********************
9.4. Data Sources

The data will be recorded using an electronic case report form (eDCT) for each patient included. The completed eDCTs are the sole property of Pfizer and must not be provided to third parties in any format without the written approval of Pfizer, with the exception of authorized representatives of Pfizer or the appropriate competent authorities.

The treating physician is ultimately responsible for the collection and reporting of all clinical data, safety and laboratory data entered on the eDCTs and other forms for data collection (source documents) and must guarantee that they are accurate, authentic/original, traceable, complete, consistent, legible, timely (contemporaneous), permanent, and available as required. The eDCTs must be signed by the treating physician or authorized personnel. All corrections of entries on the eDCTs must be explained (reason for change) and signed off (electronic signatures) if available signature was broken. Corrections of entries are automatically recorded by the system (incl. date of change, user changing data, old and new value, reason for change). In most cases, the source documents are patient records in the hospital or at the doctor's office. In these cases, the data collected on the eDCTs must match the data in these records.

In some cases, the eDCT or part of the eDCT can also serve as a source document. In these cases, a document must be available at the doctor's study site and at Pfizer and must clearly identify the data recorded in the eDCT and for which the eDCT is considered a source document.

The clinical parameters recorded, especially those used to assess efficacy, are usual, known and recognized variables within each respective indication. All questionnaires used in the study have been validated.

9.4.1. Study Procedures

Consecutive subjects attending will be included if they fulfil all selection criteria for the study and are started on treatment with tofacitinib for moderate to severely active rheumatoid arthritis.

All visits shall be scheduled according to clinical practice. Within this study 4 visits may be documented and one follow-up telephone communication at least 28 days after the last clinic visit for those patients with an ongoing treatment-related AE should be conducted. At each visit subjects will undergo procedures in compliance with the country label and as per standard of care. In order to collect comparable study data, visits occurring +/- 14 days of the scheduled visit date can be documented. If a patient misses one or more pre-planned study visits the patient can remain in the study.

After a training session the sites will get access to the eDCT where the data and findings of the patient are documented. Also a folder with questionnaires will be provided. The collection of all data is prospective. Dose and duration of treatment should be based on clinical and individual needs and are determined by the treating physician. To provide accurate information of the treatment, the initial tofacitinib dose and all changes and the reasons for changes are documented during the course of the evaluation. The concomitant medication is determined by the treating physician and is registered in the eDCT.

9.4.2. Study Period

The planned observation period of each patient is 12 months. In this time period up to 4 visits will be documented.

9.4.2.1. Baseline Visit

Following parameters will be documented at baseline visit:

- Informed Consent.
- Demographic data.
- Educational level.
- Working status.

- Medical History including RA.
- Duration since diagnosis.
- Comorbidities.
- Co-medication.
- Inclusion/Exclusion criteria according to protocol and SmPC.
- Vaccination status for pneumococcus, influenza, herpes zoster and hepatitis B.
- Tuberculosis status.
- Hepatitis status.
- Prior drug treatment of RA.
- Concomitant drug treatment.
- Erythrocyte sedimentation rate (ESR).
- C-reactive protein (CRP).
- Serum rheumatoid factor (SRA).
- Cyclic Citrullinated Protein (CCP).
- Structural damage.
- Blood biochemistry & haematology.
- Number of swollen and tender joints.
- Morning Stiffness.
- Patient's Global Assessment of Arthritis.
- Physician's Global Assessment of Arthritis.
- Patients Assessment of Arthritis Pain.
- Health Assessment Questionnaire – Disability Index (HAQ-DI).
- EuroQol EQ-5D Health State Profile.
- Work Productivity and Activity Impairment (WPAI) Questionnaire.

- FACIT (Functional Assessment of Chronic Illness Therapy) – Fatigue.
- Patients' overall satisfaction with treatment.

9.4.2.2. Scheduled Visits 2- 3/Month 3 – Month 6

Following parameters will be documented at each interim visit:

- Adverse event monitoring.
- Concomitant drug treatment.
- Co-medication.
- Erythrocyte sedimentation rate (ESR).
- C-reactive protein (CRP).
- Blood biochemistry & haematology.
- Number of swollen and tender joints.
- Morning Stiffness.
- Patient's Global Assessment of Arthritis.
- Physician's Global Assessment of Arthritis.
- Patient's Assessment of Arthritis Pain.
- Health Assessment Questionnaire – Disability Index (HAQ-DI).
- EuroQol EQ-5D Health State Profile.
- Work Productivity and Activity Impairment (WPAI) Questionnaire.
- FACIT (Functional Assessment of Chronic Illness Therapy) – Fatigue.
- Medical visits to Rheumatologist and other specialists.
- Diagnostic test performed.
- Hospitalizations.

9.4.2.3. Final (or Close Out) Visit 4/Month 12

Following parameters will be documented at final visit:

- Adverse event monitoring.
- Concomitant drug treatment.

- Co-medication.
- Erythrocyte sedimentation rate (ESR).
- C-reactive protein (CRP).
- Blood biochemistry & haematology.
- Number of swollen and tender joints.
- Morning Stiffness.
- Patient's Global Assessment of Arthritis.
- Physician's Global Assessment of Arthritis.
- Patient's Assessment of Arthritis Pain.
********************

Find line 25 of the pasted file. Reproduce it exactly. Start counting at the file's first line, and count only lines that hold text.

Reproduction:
- Hepatitis status.